22 December 2023

Canberra flight cancellations ease but airlines winging it on times

| Ian Bushnell
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planes at airport

Qantas cancelled fewer flights out of Canberra in November but the percentage of on-time arrivals and departures plummeted. Photo: Canberra Airport.

Travellers through Canberra Airport may have endured fewer flight cancellations last month than they did in October but when it came to on-time arrivals and departures, the major airlines’ performances deteriorated.

The latest Bureau of Infrastructure and Transport Research Economics On Time Performance report confirms the continuing poor service provision of the major airlines across the nation, revealing the lowest average on-time statistics in more than a year for all flights.

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Across all airlines, last month’s average on-time arrivals figure of 64.1 per cent was significantly lower than the long-term average performance of 81.1 per cent across all routes.

The on-time departures figure of 65.9 per cent was also significantly lower than the long-term average of 82.3 per cent.

Cancellations were at 3.7 per cent for the month, hardly moving from October’s 3.8 per cent and well above the long-term average of 2.2 per cent. However, it was an improvement on the 2022 figure of 4.4 per cent.

Virgin Australia was the worst performer for the month, with only 54.3 per cent of flights arriving on time, while 66.3 per cent of Qantas flights landed on schedule.

Virgin also had the highest percentage of cancellations at 6.3 per cent.

The smaller airlines of Bonza and Rex were the best performers, with 73.9 per cent and 70.5 per cent respectively.

At Canberra Airport, the 75 per cent on-time rate for arrivals and departures for all airlines plunged to 66.1 per cent and 65.1 per cent respectively, for services to and from Adelaide, Brisbane, Gold Coast, Melbourne and Sydney.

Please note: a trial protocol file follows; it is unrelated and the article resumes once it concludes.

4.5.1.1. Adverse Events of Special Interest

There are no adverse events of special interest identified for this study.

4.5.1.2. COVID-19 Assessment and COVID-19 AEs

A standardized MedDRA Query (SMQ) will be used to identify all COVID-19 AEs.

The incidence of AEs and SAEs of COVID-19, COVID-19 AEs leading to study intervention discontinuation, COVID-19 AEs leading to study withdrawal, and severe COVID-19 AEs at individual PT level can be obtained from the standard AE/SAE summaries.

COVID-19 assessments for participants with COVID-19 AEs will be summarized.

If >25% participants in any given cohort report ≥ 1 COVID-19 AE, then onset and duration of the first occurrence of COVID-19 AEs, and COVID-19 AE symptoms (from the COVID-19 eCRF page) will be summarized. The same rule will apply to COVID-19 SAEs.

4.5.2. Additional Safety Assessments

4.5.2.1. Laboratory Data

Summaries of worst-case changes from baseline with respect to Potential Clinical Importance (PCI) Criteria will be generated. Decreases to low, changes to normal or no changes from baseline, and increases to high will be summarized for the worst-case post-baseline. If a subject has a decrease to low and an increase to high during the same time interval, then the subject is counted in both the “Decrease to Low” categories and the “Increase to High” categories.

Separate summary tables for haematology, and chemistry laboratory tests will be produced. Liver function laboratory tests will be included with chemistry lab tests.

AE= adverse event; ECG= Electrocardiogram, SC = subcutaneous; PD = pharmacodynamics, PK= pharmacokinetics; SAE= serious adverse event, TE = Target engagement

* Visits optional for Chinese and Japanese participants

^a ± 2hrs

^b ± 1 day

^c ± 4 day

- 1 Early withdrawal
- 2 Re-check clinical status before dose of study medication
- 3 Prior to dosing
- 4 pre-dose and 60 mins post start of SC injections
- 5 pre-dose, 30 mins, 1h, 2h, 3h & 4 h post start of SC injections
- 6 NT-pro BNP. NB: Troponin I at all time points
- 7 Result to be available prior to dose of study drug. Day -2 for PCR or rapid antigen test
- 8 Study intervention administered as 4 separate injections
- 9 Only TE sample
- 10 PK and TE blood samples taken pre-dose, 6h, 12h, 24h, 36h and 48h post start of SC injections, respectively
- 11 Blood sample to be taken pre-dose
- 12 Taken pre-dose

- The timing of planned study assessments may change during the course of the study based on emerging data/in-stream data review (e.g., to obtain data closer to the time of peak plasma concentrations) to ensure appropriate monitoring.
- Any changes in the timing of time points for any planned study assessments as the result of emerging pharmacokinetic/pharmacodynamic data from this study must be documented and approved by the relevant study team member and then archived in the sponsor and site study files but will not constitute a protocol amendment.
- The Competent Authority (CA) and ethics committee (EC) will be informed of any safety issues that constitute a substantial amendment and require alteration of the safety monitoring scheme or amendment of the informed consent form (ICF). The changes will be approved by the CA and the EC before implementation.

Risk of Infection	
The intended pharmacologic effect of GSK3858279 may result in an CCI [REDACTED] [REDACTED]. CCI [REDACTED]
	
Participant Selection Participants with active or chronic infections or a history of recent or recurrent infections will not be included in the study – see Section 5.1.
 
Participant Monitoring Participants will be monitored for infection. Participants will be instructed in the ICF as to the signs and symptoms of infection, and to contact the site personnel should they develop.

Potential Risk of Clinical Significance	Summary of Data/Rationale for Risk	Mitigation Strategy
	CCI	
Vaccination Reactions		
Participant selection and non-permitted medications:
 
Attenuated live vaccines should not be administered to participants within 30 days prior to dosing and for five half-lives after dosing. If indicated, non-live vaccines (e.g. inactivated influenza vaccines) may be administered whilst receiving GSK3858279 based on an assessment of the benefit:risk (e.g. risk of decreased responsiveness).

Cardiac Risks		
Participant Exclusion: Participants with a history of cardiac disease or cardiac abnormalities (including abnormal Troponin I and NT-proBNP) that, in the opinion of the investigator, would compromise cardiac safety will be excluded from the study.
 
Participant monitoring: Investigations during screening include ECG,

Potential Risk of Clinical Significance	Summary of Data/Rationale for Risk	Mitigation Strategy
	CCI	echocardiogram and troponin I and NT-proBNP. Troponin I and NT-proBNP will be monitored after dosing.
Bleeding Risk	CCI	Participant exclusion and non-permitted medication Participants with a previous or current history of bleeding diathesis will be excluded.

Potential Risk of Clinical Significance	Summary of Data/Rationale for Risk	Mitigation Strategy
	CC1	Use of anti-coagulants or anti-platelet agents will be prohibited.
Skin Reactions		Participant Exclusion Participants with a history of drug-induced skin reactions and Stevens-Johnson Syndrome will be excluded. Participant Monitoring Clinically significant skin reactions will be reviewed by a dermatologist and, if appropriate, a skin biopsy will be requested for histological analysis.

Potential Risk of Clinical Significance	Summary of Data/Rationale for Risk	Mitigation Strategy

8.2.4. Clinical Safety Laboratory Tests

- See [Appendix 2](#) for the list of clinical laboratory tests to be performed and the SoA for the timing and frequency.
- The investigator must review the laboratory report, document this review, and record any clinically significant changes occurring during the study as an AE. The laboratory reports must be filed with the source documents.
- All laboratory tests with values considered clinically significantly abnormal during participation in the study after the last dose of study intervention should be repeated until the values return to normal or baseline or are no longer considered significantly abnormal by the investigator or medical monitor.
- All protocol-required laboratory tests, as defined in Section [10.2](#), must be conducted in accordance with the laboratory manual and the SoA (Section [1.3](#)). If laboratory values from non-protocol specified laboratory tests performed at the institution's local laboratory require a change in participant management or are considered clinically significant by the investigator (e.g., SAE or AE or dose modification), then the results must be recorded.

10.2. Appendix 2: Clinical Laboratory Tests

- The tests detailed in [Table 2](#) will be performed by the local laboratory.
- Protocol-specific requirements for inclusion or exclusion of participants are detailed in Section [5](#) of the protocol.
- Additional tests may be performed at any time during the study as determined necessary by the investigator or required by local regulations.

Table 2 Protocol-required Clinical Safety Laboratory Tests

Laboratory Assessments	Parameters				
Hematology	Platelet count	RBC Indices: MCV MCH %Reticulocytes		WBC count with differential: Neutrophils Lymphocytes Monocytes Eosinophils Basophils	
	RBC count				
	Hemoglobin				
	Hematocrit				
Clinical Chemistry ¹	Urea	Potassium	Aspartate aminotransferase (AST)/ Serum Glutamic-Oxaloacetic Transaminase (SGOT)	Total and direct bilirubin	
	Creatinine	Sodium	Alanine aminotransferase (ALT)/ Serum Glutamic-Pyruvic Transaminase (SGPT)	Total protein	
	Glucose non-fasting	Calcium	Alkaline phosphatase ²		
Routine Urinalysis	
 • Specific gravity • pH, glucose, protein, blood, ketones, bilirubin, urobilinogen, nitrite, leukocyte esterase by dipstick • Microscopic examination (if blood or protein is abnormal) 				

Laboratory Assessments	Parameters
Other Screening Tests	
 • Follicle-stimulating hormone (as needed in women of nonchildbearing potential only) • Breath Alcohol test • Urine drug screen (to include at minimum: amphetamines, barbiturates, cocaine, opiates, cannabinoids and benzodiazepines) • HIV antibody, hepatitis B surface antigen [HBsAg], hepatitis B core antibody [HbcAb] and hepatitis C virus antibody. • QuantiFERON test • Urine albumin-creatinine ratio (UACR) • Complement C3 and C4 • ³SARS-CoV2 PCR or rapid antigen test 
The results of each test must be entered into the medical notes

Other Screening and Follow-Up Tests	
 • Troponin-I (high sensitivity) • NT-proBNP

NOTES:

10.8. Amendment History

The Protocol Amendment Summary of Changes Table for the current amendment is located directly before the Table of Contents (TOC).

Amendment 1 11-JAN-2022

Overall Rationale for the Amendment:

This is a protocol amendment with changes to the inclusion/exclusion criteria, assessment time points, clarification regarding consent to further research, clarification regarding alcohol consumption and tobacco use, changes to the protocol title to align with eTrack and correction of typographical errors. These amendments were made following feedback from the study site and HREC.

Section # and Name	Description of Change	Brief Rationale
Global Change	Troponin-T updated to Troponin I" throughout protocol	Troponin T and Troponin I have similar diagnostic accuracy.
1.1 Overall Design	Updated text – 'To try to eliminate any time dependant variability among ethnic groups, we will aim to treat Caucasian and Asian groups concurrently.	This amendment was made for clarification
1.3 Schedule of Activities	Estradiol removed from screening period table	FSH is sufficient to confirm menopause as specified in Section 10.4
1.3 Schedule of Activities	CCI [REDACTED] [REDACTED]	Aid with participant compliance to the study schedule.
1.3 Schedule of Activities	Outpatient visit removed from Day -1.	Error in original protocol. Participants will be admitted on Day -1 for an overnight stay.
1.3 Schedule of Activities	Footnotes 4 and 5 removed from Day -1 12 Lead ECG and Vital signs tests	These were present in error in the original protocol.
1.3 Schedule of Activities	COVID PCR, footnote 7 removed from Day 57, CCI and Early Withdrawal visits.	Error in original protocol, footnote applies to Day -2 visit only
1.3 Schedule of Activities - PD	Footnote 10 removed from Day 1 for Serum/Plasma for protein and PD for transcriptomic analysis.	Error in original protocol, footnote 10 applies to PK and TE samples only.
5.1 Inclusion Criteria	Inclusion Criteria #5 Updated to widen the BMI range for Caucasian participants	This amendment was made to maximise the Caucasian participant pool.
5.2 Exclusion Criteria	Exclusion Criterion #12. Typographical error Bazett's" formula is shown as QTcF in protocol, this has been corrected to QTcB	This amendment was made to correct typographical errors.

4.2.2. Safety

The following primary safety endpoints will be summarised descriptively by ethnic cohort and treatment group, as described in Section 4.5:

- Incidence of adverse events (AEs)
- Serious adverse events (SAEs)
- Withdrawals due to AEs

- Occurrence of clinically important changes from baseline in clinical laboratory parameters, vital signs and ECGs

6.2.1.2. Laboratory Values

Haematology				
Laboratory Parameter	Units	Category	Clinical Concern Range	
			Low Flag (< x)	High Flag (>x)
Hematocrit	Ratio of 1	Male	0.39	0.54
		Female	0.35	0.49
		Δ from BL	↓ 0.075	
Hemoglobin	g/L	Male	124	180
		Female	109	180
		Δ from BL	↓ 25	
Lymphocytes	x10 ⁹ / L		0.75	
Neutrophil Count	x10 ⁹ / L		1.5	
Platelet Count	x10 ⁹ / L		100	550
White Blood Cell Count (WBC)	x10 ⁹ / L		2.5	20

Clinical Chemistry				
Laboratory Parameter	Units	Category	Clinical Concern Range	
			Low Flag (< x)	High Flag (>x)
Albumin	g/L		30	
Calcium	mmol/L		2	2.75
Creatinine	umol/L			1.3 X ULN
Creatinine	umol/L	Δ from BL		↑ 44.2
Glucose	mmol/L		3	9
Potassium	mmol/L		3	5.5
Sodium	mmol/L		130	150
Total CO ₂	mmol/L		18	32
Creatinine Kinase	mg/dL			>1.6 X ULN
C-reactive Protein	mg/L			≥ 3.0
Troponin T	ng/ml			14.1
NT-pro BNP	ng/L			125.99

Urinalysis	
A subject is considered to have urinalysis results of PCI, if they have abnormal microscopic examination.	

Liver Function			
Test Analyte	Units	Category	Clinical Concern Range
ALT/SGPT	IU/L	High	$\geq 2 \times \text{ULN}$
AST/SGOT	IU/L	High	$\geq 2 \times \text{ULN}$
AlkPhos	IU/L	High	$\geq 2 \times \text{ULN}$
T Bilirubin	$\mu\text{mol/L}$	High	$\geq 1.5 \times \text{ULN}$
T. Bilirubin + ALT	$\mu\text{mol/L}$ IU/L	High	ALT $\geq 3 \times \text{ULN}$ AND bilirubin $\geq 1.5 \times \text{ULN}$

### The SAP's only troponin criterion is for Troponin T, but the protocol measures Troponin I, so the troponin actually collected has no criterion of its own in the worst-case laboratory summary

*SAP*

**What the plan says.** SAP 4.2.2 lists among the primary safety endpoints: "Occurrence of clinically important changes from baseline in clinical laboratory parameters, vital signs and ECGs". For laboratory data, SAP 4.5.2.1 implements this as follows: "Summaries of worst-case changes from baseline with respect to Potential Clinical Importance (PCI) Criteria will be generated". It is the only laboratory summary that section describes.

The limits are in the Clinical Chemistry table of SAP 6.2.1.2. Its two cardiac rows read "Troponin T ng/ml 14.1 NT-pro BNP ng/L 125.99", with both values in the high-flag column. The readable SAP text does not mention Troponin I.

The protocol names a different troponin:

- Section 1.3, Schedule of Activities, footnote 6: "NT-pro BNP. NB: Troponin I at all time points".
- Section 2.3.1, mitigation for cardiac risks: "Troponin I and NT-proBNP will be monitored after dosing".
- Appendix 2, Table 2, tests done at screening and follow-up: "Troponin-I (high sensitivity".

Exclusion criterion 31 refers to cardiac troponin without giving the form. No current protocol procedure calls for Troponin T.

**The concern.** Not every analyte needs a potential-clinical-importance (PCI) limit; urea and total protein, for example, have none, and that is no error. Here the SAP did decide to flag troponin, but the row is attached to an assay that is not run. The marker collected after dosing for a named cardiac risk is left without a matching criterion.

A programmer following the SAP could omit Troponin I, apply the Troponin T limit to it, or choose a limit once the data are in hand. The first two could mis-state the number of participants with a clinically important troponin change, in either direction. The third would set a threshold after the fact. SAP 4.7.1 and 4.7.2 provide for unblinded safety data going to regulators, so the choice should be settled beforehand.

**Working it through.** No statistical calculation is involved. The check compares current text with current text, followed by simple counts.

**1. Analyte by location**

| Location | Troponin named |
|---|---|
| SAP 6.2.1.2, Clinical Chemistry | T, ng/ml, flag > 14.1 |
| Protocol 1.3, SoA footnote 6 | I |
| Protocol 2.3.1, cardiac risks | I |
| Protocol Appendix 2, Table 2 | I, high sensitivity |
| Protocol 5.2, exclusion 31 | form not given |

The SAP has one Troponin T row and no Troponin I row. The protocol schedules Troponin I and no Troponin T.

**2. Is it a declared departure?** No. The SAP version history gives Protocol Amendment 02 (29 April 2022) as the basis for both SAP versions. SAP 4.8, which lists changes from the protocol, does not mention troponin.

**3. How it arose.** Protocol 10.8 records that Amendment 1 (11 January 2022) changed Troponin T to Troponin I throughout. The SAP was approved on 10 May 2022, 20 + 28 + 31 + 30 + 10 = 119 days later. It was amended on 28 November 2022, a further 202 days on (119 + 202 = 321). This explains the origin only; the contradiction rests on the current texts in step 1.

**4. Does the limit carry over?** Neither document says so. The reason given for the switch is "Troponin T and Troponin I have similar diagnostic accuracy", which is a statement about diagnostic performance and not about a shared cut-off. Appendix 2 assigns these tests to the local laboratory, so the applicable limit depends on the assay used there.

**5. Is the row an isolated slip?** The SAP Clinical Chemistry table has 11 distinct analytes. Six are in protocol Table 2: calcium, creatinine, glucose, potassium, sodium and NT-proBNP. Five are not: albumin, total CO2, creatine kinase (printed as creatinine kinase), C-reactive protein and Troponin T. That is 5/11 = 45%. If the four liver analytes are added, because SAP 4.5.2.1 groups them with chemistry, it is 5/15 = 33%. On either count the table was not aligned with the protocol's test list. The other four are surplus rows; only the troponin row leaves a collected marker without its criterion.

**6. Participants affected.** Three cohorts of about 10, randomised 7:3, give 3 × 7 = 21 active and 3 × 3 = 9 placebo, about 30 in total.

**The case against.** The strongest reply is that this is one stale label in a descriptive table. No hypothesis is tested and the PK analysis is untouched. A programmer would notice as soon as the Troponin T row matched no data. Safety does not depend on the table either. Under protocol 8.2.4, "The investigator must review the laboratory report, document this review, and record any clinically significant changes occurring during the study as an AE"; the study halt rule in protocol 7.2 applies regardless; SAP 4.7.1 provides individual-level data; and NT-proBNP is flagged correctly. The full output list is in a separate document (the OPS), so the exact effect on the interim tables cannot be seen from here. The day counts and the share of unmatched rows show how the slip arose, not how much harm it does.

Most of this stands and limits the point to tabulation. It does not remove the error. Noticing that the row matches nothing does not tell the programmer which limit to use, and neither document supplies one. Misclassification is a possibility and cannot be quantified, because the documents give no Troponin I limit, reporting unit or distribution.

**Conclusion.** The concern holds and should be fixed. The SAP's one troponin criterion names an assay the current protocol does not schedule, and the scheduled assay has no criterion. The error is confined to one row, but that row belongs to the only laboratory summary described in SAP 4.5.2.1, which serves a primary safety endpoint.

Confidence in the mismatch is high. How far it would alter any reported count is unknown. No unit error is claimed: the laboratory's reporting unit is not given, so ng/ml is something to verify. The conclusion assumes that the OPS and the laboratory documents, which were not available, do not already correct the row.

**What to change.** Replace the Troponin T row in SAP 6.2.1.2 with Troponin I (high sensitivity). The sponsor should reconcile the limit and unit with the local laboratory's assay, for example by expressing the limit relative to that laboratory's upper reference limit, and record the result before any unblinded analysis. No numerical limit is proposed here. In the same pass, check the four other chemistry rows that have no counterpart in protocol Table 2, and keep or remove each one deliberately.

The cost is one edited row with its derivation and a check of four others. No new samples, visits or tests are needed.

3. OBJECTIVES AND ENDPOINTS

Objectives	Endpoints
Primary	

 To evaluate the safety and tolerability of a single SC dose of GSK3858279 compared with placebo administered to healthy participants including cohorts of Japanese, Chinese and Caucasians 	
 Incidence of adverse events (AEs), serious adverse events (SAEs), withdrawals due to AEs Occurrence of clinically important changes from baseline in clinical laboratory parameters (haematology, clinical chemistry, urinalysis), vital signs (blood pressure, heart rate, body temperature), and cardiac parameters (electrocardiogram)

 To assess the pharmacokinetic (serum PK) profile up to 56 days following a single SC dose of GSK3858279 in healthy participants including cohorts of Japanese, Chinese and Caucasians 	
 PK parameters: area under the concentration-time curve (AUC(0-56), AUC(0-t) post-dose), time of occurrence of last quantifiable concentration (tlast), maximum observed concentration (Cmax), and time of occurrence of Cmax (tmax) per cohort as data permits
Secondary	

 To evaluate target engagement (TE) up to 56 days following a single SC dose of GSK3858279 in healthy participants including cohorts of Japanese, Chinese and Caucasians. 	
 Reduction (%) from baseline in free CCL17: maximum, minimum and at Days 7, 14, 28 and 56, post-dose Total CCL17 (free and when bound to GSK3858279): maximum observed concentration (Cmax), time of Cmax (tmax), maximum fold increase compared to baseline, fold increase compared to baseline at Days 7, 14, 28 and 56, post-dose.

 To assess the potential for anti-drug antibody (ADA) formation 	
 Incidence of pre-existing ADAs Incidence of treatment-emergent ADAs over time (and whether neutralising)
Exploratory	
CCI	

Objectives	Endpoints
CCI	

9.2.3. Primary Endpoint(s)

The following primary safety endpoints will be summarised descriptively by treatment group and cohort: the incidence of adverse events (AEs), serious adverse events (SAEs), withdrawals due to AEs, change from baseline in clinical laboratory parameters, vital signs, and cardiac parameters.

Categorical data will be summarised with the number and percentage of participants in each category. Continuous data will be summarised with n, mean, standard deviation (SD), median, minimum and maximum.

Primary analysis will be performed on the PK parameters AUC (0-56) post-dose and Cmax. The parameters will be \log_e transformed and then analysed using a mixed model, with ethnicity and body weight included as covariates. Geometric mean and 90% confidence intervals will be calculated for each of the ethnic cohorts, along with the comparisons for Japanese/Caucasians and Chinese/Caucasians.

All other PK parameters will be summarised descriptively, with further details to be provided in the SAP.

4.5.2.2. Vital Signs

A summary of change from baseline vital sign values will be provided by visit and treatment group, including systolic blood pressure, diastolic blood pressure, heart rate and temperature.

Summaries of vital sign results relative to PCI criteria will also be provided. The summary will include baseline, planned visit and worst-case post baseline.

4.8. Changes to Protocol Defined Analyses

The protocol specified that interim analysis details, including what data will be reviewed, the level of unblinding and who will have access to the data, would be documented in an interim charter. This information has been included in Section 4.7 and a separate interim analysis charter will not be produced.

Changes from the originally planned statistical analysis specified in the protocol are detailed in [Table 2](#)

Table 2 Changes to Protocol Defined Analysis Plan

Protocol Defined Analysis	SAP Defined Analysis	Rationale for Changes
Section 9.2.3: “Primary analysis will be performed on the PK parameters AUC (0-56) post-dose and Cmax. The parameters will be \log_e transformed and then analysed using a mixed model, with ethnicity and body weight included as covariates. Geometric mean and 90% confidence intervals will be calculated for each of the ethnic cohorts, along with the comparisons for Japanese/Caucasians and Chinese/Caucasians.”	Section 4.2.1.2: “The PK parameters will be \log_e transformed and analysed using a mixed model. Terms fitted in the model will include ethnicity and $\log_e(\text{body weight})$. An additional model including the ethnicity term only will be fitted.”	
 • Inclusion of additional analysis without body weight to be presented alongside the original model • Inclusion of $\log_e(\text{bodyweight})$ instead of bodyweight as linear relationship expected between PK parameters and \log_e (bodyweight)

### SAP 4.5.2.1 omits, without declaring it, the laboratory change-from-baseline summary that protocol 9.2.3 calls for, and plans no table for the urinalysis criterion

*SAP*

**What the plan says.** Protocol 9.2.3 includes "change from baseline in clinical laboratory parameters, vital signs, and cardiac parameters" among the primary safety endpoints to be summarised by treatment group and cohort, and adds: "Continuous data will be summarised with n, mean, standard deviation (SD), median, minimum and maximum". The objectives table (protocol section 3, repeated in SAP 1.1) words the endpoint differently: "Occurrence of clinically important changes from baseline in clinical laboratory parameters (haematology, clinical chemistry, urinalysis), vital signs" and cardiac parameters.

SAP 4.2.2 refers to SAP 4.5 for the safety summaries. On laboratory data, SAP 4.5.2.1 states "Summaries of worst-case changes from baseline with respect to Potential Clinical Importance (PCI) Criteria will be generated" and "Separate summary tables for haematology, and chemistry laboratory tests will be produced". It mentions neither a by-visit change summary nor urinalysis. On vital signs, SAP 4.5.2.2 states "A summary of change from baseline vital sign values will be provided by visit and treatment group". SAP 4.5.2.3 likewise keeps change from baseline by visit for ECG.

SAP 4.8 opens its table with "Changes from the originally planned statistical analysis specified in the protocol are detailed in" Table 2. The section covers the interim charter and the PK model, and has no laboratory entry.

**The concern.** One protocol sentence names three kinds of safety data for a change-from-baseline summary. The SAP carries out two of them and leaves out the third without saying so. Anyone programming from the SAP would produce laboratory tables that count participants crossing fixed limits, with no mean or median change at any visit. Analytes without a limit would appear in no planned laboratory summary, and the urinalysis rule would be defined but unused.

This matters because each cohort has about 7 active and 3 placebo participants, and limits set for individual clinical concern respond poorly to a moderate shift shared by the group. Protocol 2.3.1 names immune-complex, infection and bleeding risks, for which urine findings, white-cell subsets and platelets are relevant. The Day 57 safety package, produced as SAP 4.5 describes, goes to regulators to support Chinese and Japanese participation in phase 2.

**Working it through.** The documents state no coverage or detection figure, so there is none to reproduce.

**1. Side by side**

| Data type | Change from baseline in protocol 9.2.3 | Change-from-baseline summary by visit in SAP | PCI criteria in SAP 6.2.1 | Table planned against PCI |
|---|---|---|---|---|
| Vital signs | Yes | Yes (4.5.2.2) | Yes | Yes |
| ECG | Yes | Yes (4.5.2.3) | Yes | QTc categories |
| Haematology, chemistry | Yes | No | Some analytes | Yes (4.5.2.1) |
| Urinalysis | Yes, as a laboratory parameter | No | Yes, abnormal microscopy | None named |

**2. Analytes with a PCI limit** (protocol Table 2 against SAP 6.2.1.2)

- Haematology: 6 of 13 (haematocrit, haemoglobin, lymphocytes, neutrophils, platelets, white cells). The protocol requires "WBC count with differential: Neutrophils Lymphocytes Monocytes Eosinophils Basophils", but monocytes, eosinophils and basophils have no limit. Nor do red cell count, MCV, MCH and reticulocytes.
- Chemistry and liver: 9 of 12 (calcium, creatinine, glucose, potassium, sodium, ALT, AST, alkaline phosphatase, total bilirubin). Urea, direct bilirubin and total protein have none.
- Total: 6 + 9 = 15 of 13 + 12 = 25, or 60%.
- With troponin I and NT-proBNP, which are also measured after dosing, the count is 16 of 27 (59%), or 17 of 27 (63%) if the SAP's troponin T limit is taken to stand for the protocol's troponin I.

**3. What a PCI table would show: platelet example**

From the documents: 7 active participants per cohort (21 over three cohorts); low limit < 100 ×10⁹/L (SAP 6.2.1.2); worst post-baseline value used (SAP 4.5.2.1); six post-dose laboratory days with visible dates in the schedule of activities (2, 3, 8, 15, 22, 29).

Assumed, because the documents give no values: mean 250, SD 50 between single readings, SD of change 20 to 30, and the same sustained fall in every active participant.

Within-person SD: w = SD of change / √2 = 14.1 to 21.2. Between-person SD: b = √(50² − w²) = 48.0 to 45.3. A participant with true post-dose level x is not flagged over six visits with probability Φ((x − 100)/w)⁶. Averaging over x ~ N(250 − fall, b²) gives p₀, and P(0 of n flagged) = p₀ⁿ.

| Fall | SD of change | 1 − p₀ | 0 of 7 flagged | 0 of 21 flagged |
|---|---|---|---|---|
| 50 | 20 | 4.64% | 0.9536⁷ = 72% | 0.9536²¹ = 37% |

Jetstar was the worst performer at 62.2 and 57.5 per cent, down from 66.7 and 59.5 percent in October.

Virgin Australia was the next worst at 61.5 and 63.5 per cent, plummeting from 74.9 and 77.8 per cent.

Similarly, QantasLink dived from 77.3 and 76.4 per cent to 68.4 and 65.8 per cent.

In November there were also Qantas-branded flights, recording 86.4 and 90 per cent.

Rex managed 73.3 and 76.7 per cent of flights arriving and departing on time.

The number of cancellations fell in November on specific routes but there was no overall number for Canberra Airport.

Both the major routes of Canberra-Sydney (down from 8.2 per cent to 4.2 per cent) and Canberra-Melbourne (5.3 per cent to 2.1 per cent) suffered fewer cancellations, thanks mainly to Qantas.

QantasLink improved from a double-digit percentage (10.8 per cent) on the Canberra-Sydney route in October to less than half that (4 per cent) last month, while on the Canberra-Melbourne route, it slashed cancellations from 8 per cent to 2.4 per cent.

But it also scheduled and flew fewer flights on both routes than it did in October, using bigger aircraft.

Virgin was not so efficient, increasing its cancellations on the Canberra-Sydney route from 4.3 per cent to 4.8 per cent, and on the Melbourne route from 1.6 per cent to 2.4 per cent.

There was a marginal improvement on the Canberra-Brisbane route, from 2.6 per cent to 2.3 per cent.

Jetstar was steady at 3.3 and 3.2 per cent, while QantasLink cancellations fell from 1.1 per cent to 0.6. per cent.

Nationally, on-time performance over all routes averaged 64.1 per cent for arrivals and 65.9 per cent for departures, worse than in November 2022, when it was 66.2 and 66.5 per cent respectively.

Both the arrivals and departure figures were significantly lower than the long-term average performance for all routes (81.1 per cent and 82.3 per cent).

Virgin Australia’s cancellation figure of 6.3 per cent was followed by Skytrans at 4.7 per cent, Bonza at 4.2 per cent, Virgin Australia Regional Airlines at 3.6 per cent, Qantas and QantasLink at 3.3 per cent, Jetstar at 2.7 per cent and Rex Airlines at 0.9 per cent.

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Federal Transport Minister Catherine King used the report to put the major airlines on notice, saying it was no wonder that so many Australians were fed up with them.

“Like all Australians, the government wants an aviation sector that supports our nation’s way of life and this means services need to be reliable, competitive and affordable,” she said.

“That’s why we have committed to delivering an Aviation White Paper, expected to be released in mid-2024, to set the scene for the next generation of growth and development across the aviation sector.

“This will include consideration of how we can better protect the interests of consumers, whether that be a stronger ombudsman model or other measures implemented in overseas jurisdictions.”

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